The fourth most spoken language in the Philippines is Hiligaynon, also known as Ilonggo, which boasts around 7 million speakers. The Waray-Waray language comes in fifth place. While it is primarily used as a spoken language, religious books such as the Bible and the Book of Mormon have been printed in the language.

Chavacano is one of the most fascinating indigenous languages spoken in the Philippines. It is a Spanish-based creole that is over 400 years old, making it one of the oldest surviving creoles in the world and the only Spanish-based creole used in Asia. There are six distinct dialects of Chavacano that are spoken throughout the country. If you're interested in learning about other creoles, then check out our profiles on Haitian Creole and Jamaican Creole English.

If you've been counting, then you know that there are still 13 remaining regional languages to mention. All thirteen are Austronesian languages that are spoken in small regions of the Philippines. Kampampangan has approximately 2.9 million native speakers, and is followed by the Bikol and Pangasinan languages which both have over 2 million speakers. Kinaray-a, Manguindanao, Maranao, and Tausug are spoken by around 1 million people, Aklanon and Surigaonan are spoken by approximately 500,000 Filipinos, and Ibanag has around 300,000 native speakers. The Ivatan, Sambali, and Yakan languages have much smaller numbers of speakers that range somewhere in the thousands.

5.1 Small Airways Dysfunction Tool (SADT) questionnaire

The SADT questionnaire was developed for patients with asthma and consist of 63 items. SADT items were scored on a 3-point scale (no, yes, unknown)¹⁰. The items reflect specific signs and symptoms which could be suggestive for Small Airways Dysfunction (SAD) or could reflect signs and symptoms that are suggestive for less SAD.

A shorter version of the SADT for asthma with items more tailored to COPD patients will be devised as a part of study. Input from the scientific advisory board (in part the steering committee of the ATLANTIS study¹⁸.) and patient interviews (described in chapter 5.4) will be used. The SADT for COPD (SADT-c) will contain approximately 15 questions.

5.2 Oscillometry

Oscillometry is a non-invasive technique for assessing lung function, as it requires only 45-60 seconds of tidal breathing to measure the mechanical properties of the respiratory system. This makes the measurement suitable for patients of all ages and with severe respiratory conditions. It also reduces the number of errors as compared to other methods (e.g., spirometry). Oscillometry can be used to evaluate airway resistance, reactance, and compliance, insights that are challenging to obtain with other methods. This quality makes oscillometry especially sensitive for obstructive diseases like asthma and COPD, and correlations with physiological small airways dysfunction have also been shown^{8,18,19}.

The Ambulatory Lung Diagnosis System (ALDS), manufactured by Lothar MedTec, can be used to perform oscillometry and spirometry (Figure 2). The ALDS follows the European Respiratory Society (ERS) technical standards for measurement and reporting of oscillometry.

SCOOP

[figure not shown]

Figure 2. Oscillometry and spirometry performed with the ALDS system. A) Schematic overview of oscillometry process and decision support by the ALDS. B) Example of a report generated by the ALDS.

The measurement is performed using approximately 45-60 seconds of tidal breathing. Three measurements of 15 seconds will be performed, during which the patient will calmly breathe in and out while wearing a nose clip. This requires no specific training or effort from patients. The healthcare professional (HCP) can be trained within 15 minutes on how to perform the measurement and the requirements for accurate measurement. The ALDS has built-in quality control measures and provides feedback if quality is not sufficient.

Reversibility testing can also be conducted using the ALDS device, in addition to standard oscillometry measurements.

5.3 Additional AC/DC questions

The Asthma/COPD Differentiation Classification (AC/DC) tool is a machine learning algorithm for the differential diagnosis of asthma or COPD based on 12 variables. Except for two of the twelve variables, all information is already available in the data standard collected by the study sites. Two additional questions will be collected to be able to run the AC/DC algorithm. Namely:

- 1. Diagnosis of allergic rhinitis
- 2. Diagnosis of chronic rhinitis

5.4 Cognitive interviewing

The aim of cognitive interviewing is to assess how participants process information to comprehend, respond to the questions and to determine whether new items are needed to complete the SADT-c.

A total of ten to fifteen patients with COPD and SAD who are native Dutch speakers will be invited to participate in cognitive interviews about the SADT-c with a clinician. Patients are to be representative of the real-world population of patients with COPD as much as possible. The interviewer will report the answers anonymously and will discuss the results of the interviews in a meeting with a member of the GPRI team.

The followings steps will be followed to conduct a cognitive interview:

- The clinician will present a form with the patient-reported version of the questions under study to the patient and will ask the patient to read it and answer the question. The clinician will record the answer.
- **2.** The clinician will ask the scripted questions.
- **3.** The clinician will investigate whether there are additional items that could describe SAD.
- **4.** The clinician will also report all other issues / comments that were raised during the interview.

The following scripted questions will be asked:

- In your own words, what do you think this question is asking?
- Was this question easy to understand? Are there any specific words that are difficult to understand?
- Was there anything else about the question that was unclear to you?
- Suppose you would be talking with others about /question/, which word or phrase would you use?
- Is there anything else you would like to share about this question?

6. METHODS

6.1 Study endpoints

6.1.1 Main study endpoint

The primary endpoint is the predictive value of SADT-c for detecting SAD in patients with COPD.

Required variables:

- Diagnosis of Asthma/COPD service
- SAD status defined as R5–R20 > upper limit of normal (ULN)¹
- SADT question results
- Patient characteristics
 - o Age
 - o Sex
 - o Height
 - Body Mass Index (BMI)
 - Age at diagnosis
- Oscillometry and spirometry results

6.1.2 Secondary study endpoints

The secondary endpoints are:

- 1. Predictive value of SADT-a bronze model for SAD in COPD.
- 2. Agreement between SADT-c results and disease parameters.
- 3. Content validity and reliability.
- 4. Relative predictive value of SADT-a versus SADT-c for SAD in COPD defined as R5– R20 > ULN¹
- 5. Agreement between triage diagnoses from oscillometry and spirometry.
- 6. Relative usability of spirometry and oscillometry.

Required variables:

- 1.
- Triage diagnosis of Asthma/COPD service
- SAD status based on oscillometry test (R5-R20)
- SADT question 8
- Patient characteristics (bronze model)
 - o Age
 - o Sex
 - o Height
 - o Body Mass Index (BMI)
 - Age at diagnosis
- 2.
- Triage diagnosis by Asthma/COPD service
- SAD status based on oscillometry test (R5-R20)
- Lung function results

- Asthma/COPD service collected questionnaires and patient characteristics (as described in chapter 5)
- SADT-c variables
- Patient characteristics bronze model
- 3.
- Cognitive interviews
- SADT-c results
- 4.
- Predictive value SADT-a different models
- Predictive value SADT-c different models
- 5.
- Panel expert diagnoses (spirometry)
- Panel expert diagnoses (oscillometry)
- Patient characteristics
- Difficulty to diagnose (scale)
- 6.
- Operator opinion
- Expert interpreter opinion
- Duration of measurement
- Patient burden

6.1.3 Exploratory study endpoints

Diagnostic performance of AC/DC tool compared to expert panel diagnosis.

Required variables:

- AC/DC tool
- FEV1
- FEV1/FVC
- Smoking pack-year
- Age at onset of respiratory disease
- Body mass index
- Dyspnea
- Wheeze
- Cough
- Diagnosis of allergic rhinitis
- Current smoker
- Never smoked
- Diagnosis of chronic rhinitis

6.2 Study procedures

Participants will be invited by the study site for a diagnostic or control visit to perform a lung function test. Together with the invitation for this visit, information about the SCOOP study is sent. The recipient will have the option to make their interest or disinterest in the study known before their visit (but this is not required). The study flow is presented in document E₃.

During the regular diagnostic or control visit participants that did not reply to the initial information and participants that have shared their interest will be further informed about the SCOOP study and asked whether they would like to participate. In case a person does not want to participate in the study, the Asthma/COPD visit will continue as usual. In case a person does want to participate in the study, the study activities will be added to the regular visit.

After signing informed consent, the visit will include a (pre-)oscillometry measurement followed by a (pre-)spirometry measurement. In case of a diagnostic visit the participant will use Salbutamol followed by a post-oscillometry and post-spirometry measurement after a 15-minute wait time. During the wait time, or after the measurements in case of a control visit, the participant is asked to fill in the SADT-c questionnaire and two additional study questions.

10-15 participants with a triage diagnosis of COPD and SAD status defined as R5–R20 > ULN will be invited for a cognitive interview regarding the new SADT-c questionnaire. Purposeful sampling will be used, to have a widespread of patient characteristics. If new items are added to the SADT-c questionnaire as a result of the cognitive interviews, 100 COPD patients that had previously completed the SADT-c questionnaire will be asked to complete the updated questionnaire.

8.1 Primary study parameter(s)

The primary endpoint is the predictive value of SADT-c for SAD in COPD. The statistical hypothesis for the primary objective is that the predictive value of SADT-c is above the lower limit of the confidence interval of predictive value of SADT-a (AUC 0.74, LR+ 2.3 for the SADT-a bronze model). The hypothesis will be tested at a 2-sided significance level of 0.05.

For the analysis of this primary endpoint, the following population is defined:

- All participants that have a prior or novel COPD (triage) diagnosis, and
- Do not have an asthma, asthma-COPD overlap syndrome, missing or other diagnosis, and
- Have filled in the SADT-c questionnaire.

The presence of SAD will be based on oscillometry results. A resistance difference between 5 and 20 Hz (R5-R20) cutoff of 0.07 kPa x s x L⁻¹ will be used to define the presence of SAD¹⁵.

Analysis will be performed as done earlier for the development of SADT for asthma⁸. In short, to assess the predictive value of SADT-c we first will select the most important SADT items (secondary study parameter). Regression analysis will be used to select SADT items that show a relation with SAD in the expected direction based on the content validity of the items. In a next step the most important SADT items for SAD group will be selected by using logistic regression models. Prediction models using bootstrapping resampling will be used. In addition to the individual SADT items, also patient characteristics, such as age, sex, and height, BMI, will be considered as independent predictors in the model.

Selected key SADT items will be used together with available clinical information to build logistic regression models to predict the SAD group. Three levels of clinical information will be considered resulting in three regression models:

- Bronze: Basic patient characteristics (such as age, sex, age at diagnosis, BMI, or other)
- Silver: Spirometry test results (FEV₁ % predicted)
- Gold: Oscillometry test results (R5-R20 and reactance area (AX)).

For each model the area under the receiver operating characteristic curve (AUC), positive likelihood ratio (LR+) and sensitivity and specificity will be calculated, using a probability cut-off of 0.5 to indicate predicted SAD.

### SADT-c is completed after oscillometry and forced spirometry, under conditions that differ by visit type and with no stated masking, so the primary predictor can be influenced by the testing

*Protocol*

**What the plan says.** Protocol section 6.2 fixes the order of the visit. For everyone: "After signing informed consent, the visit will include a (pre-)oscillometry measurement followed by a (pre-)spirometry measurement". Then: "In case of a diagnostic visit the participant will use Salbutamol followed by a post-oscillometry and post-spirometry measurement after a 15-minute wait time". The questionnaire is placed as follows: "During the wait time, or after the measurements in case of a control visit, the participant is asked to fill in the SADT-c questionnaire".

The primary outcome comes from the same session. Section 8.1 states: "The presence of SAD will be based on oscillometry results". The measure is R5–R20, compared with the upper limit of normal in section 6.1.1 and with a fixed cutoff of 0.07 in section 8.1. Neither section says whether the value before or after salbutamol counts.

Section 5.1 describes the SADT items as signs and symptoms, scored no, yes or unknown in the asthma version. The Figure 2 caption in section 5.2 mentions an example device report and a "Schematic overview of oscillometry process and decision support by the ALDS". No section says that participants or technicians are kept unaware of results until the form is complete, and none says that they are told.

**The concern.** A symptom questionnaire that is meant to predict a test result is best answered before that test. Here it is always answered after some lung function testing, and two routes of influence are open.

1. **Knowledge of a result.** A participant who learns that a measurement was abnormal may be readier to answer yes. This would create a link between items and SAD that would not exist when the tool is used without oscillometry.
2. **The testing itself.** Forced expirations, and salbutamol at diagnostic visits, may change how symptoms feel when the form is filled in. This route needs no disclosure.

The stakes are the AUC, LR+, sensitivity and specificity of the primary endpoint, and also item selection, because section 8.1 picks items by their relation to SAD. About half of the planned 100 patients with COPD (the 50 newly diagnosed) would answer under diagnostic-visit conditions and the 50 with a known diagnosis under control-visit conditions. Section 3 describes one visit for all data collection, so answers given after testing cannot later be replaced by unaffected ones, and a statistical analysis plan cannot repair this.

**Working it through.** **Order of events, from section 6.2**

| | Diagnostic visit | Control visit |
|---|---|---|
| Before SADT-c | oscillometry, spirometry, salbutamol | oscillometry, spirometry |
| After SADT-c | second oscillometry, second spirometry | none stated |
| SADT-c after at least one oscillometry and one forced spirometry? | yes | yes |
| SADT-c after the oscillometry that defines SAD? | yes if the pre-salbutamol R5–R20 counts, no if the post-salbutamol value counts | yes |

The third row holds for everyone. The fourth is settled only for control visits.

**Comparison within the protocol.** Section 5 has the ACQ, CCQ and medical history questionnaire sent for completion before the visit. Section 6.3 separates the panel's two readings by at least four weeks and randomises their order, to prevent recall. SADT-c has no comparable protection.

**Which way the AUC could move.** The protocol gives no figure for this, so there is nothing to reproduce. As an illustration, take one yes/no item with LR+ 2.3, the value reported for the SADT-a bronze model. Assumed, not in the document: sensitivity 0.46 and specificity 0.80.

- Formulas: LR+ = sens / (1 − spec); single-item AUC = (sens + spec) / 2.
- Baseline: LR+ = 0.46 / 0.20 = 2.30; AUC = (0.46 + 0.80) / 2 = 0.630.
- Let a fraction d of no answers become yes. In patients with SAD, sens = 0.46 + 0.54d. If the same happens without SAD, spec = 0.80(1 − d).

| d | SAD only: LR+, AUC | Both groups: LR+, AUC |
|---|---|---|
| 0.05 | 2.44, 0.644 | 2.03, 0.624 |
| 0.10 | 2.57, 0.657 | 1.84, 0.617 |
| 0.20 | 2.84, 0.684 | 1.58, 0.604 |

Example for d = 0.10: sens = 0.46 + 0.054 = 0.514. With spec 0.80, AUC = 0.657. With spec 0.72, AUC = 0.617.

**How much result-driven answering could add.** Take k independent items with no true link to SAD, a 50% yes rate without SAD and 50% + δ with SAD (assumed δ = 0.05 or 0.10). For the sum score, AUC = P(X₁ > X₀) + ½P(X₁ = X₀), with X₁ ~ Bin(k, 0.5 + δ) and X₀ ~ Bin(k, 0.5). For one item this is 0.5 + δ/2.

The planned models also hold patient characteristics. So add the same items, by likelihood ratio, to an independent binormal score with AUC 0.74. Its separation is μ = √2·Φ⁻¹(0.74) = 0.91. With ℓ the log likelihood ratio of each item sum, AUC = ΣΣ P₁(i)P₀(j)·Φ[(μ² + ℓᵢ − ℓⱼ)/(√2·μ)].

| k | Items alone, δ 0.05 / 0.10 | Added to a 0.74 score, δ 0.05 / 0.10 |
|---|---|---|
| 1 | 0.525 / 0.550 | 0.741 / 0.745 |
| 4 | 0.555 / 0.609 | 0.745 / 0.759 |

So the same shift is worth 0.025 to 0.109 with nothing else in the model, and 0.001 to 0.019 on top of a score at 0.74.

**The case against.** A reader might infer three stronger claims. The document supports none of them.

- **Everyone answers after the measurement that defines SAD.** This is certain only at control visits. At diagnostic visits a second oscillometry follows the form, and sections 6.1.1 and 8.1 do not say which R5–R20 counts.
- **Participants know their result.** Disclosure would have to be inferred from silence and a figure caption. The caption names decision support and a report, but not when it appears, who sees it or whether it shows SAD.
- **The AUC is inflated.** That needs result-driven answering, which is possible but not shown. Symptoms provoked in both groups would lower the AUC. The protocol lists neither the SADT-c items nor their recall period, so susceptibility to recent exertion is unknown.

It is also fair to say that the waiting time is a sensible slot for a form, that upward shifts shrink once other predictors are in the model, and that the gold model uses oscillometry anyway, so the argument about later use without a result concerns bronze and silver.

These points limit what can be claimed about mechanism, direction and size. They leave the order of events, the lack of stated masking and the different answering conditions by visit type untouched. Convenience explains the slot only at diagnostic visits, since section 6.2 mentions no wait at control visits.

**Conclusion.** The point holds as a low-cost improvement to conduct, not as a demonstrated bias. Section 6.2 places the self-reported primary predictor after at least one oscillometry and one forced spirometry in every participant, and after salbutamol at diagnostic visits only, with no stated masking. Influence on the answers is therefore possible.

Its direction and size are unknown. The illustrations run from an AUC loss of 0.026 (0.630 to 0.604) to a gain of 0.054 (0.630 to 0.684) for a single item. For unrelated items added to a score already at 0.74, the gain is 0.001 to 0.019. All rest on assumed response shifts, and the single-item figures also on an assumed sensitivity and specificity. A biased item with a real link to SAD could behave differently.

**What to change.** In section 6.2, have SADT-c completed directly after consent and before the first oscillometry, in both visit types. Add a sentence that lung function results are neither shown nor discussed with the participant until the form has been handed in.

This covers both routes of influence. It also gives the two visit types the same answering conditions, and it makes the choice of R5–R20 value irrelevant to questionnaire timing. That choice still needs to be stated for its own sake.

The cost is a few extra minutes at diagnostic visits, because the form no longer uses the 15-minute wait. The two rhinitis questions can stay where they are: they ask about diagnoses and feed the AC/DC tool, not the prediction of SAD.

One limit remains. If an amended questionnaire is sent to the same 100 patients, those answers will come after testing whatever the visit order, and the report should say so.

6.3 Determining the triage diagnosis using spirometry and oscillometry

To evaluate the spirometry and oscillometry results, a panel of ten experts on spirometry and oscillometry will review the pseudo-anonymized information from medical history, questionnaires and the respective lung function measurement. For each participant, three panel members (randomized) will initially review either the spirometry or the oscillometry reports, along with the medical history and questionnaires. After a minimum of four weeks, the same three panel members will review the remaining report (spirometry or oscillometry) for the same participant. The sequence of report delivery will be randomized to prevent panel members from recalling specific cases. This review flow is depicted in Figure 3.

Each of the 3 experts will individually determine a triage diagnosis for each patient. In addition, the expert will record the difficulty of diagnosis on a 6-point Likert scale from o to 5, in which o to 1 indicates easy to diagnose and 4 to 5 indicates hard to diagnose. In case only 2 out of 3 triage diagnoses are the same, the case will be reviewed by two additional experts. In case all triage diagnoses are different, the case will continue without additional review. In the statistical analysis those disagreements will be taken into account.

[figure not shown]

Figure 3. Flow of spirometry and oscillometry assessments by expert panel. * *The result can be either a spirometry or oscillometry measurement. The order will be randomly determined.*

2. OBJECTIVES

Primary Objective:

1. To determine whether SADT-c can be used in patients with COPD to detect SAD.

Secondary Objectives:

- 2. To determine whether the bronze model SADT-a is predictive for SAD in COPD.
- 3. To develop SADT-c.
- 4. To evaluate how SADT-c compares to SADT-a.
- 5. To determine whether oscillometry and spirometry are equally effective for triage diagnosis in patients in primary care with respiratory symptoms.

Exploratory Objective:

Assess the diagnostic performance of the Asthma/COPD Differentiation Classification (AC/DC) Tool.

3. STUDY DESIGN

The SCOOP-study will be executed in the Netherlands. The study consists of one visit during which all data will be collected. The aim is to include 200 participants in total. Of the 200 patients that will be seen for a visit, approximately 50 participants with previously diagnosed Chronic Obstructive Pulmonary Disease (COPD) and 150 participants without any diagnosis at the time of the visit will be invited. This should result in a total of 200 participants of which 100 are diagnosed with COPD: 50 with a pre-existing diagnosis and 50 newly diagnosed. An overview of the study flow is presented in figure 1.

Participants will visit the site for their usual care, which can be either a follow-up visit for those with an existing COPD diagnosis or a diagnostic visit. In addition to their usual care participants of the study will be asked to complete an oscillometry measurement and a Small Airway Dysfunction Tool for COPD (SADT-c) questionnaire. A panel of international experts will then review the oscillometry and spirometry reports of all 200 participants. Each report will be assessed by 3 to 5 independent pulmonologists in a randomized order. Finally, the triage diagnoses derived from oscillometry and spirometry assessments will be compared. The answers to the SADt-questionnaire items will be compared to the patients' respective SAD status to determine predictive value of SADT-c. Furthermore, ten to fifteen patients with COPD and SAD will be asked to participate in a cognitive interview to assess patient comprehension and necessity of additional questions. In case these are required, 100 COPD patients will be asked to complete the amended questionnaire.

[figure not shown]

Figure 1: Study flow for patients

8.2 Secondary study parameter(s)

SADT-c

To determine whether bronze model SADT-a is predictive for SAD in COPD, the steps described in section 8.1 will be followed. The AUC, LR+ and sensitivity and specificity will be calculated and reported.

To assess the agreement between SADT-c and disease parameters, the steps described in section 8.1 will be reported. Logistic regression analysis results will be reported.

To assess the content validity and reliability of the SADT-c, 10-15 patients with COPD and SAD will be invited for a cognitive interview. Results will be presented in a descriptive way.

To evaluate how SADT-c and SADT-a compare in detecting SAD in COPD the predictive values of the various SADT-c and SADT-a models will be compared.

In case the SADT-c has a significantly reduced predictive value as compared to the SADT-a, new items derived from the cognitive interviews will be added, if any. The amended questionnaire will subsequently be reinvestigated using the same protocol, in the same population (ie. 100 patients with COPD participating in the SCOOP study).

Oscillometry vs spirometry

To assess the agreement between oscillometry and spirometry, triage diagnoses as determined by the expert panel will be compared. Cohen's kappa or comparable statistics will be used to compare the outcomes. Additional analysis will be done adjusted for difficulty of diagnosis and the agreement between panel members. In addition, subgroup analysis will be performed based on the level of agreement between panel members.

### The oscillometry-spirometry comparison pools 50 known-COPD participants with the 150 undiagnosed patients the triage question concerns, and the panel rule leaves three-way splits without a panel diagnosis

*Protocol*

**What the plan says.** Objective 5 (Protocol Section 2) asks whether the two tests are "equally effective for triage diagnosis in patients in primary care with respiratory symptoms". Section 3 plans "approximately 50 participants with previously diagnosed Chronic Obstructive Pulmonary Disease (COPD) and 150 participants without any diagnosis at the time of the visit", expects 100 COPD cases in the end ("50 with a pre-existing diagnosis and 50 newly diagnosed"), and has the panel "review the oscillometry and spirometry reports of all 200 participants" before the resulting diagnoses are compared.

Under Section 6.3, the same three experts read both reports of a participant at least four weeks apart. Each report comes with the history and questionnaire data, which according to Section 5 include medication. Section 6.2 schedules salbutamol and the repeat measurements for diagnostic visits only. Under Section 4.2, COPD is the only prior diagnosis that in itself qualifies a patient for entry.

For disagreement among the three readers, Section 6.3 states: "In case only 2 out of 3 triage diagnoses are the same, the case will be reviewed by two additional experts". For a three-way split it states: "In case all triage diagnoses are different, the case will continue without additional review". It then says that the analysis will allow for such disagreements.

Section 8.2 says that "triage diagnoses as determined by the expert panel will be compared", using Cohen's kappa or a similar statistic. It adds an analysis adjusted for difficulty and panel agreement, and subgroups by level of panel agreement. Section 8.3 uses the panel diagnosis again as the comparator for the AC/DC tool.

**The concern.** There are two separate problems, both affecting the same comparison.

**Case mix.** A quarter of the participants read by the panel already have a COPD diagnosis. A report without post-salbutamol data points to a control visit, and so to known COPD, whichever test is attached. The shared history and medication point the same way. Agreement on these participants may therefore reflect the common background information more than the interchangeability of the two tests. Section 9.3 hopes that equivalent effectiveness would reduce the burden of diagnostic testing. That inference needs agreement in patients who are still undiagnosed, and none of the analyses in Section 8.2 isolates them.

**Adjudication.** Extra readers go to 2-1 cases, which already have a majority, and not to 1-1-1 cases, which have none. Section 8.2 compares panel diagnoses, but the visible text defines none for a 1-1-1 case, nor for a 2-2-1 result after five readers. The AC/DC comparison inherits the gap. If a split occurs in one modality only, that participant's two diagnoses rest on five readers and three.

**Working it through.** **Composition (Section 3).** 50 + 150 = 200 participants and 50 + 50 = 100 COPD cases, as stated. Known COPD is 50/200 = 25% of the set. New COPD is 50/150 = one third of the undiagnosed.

Other Languages

The Philippines is home around 170 languages, but we don't have the time to mention them all. The vast majority are Austronesian languages like most of the other languages we've mentioned today. Several foreign languages also have considerable numbers of speakers in the Philippines, including Arabic, which is primarily used by Muslims, and Spanish, which has historical importance as the country's former colonial language. Malay, Indonesian, Chinese, and Japanese also have significant numbers of speakers.

Friday, October 24, 2014

United Nations Day: The Languages of the UN

Today, October 24, marks the date that the Charter of the United Nations came into effect. While it hardly makes for a riveting read (you can read it here if you must), what it does in practice is far more astounding, since it acts as the treaty that founded the UN.

The flag of the UN
The treaty itself was signed on 26 June 1945 at the San Francisco War Memorial and Performing Arts Center. When it was signed, Poland was the only of the 51 founding nations not present,  eventually signing the treaty a couple of months later.

The five permanent members of the Security Council (P5) at the time, the Republic of China, France, the UK, the US, and the USSR, ratified the charter alongside a number of other nations. While it may seem odd to mention the P5, their importance will become evident as we look at the official languages of the UN.

When the charter was made, it was written in five languages: Chinese, English, French, Russian, and Spanish. It wasn't until the first General Assembly that the five official languages and working languages of the UN were decided. Initially, English and French were decided upon as the working languages.

Spanish was added as a working language in 1948, making the three languages the status quo for the General Assembly until 1968, when Russian was added as the fourth working language. By this point, four of the five official languages were in use as working languages. Chinese was then made a working language in 1973, making all five original official languages also working languages.